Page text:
Overcoming Thunderstorm Phobias

How to teach your dog to overcome thunderstorm phobias and all the sort.

Overcoming Thunderstorm Phobias

Summer is a wonderful season to share with a dog, with lots of barbeques, outdoor sports and activities, and just plain relaxation time to enjoy together! But while you may associate summer with peaceful fun in the sun, your dog may experience just the opposite: sound phobias associated with thunderstorms, which are typical this time of year. 

What exactly is a phobia? A phobia is an intense fear that a dog (or person) associates with a particular event. Thunder and firework phobias are quite common in dogs and manifest when a related event occurs. Dogs who suffer from these phobias may drool and pant excessively, pace, bark or whine, or even harm themselves trying to "escape" the terrifying sounds. 

Here are some reasons why your dog may suffer from sound phobias, as well as ways in which to manage his fear reaction. 




 He's been traumatized in the past 
A dog who has experienced a fearful event in the past is more likely to react negatively to future events. For example, if your pup was startled by an unexpected firework last 4th of July, he may associate that sound with all fireworks in the future. 

 He's not socialized well enough 
Dogs should be socialized from a young age to experience a variety of people, places, things - and sounds! Often people don't realize that puppies aren't born recognizing all of the strange noises in their environment. The best time to sensitize your puppy to different sounds is between three and eight weeks of age. Various CDs on the market play fireworks and thunder; just begin slowly and only gradually increase the volume and length of time to which he's exposed. 

 His sensitivity has become generalized 
If your dog is already susceptible to a certain noise, like the vacuum cleaner, it can become generalized to fear of other noises, such as a booming thunderstorm.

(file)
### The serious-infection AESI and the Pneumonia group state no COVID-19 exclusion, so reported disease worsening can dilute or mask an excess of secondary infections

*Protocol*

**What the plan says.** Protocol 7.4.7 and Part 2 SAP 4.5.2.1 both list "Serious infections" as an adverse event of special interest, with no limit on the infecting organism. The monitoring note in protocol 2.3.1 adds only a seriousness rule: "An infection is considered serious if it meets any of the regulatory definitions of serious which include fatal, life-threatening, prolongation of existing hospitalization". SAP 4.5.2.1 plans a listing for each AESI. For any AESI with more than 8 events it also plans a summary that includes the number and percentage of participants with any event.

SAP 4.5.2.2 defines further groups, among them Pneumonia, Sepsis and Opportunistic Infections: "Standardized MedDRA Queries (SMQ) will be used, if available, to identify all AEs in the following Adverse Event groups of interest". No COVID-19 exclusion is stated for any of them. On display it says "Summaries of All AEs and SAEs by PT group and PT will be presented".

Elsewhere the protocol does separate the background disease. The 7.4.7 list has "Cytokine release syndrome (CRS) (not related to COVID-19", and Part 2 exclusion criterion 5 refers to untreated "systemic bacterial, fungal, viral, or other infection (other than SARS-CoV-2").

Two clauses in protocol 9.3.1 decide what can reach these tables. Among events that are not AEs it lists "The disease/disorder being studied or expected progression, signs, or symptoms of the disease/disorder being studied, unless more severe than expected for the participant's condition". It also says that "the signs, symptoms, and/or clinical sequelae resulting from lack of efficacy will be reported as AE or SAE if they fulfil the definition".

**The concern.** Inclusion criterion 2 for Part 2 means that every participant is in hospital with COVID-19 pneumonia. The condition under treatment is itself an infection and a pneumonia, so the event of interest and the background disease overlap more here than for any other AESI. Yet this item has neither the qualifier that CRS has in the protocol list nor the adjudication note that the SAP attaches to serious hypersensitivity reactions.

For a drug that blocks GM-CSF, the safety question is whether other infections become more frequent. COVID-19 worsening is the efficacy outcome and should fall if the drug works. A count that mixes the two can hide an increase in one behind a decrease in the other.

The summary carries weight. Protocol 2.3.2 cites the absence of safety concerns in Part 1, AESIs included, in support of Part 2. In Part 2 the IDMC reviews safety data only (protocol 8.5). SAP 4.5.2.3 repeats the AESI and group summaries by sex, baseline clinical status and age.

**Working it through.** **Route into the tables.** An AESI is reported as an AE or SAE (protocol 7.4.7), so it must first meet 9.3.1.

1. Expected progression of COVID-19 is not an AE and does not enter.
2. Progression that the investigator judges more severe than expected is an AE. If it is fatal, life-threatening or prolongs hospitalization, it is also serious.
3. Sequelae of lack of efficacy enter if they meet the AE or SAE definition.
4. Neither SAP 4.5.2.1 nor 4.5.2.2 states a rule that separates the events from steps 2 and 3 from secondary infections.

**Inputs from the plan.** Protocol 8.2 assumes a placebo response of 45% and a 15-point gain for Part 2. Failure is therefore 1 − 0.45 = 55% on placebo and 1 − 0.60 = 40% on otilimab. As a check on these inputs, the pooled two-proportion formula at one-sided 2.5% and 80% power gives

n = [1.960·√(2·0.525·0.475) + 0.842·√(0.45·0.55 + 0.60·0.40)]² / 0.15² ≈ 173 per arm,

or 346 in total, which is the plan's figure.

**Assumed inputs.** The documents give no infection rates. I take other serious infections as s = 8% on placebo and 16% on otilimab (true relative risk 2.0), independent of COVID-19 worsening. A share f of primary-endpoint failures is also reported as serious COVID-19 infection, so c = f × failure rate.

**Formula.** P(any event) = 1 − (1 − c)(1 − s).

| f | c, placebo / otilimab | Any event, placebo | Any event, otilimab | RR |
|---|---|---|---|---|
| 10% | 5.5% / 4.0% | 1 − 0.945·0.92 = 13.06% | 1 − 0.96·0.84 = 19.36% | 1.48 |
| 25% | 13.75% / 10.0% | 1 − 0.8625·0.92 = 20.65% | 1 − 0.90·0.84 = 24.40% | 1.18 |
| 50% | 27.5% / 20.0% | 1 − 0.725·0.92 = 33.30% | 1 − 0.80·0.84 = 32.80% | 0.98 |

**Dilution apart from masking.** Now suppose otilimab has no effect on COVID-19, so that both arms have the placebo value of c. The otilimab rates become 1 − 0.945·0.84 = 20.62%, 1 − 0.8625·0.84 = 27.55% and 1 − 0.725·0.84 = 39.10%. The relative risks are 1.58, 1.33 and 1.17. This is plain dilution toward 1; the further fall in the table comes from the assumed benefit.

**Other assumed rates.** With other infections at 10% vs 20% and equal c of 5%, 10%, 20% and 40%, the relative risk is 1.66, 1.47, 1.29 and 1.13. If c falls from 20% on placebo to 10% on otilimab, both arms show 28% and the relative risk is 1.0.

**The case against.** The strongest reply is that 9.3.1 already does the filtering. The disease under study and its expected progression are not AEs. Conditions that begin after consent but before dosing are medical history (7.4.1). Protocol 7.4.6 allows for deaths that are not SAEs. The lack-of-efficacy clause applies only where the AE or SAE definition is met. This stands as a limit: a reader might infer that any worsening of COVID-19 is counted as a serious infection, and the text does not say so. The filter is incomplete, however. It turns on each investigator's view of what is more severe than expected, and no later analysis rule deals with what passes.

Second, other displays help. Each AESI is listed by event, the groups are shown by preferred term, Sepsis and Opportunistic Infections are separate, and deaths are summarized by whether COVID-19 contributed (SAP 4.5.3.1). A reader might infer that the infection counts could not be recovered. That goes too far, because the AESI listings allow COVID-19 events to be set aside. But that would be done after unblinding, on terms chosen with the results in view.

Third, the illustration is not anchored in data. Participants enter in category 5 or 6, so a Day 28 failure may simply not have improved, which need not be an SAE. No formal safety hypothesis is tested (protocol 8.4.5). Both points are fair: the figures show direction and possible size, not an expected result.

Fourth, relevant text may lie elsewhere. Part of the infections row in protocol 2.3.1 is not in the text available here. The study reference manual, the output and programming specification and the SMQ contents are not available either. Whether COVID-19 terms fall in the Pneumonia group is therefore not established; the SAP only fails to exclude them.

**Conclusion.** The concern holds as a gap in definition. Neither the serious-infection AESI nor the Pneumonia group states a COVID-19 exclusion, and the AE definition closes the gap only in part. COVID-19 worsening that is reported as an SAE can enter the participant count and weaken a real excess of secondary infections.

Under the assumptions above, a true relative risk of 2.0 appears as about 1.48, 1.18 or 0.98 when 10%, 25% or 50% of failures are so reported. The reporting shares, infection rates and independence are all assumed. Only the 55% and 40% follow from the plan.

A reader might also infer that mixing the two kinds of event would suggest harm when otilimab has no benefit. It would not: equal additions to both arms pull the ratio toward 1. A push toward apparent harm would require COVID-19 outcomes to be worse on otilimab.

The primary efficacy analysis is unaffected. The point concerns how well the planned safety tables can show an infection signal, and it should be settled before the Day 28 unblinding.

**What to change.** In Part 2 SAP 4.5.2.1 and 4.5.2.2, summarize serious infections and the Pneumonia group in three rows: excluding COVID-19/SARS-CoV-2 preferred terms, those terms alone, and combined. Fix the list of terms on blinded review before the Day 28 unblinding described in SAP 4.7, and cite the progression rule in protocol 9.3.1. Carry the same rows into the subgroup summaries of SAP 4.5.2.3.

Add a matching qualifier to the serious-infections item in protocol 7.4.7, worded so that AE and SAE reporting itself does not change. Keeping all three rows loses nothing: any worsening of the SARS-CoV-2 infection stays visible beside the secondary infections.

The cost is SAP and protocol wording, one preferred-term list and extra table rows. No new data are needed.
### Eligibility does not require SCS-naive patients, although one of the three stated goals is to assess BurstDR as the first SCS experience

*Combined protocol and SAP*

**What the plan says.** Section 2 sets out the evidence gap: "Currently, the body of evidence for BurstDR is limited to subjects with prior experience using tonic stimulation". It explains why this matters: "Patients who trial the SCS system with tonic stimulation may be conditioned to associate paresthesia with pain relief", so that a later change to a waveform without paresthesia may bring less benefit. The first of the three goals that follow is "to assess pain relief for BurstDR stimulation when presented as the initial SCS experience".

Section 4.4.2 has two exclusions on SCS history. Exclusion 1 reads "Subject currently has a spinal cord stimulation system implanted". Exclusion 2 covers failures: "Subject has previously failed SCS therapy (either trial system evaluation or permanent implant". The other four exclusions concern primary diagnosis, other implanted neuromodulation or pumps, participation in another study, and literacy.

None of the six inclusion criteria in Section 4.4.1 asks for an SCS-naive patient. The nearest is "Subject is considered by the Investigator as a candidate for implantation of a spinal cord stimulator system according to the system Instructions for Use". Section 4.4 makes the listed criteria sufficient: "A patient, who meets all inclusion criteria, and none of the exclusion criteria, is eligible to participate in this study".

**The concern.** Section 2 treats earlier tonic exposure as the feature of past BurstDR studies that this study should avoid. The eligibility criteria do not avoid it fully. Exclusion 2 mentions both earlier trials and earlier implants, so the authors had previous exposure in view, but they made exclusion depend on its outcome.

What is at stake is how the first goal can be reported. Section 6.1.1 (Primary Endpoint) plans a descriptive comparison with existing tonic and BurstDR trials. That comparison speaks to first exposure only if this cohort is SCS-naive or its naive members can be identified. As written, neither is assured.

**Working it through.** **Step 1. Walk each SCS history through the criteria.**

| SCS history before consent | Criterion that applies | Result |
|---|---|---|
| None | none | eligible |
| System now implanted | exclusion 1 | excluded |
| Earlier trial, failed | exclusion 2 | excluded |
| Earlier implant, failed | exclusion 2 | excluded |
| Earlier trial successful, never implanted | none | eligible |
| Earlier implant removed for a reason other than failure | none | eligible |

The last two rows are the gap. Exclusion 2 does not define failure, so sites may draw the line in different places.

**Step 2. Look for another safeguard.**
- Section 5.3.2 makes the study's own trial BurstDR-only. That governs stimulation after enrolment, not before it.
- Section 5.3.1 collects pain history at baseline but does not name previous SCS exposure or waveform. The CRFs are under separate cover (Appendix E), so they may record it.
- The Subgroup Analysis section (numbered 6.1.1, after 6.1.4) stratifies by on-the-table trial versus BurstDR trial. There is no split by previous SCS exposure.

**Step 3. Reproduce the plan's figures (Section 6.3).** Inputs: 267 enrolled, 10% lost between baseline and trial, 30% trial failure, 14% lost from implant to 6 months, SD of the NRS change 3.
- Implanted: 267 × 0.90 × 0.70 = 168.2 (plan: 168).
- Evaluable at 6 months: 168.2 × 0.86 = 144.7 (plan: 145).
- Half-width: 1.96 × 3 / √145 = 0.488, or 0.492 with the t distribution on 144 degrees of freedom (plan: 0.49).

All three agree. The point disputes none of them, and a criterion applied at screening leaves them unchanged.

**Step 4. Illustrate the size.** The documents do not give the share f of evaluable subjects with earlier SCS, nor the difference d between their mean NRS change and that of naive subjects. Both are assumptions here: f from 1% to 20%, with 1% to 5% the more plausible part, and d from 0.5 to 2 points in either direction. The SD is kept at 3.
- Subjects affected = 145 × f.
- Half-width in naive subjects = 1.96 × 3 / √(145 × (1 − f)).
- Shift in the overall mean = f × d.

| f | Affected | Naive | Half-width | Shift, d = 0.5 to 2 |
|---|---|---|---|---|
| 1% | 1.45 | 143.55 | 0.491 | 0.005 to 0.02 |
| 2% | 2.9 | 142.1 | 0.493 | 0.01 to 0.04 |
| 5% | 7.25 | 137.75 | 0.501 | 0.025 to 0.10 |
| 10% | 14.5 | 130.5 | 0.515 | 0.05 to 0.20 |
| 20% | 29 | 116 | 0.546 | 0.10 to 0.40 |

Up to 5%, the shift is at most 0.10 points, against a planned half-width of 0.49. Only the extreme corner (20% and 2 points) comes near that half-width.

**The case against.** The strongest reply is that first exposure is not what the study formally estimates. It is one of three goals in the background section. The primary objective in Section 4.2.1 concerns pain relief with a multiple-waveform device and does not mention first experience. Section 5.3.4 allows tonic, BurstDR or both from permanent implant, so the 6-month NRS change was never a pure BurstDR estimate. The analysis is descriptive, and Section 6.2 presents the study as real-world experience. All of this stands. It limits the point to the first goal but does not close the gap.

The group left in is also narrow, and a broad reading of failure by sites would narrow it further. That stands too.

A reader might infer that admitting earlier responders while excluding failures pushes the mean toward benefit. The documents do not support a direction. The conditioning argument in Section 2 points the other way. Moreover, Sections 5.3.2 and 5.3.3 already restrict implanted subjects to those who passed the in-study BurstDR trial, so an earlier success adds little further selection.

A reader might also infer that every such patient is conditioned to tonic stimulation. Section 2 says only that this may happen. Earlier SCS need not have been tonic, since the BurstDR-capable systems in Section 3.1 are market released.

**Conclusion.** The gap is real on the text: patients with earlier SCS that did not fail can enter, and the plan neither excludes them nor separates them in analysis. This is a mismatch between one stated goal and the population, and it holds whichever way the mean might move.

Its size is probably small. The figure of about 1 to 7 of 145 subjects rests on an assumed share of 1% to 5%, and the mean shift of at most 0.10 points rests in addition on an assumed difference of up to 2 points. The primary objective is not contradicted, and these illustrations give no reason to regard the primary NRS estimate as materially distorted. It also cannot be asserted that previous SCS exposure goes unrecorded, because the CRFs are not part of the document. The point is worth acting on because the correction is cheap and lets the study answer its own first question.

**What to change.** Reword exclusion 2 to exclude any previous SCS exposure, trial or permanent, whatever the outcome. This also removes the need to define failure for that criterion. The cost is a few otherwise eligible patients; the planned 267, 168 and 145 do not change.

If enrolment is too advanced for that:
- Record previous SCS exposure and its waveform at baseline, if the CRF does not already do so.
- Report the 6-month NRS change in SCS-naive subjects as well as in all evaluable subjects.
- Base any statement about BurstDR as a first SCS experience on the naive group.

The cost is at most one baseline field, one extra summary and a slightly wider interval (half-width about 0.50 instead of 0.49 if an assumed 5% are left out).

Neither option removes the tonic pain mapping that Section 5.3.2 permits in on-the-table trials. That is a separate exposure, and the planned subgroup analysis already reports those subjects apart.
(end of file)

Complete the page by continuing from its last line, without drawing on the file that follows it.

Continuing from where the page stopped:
Hire a behaviorist 
With a serious sound sensitivity, a behaviorist is often the best person to help train your dog - and maybe even more importantly, you - to deal with the problem. Intense fears can lead to aggression, so it's crucial that you tackle the problem head-on. 

 Socialize and desensitize your dog 
It's never too late to gently expose him to the world-just don't force him to encounter those sounds that he fears. In other words, don't drag him to a boisterous summertime parade on the first day of training. Instead, slowly but surely introduce him to new sights and sounds, which will ensure that he feels secure. In this way, you are gradually desensitizing him to his environment - but keep in mind that this will take lots of time and patience. Your dog won't be "cured" overnight. 

 Provide sound therapy 
Whether you use a CD of sounds mentioned earlier or even turn on some calming music during a storm or firework event, sound therapy can greatly reduce your dog's stress levels. When used during an actual sound event, music may help drown out any undesirable noise. 

 Consider herbal remedies, pheromones, or prescription medications 
Depending on the severity of your dog's sound phobia, one or more of these may help. Some herbal remedies induce muscle relaxation, and vet-prescribed medications generate a calming effect. Pheromone therapy, such as Comfort Zone, uses naturally secreted pheromones to lessen the negative side effects associated with sound phobias. 

With some preventive training and behavior management, you and your dog can enjoy a blissful and safe summer - and that's music to everyone's ears!


 [1] "Nylabone" 

 [2] "Positively" 

 [3] "Pet Place" 

 [4] "Pet Education" 

 [5] "Green Acres" 

 [6] "The Kennel Club" 
 [7] "Dog Conspiracy"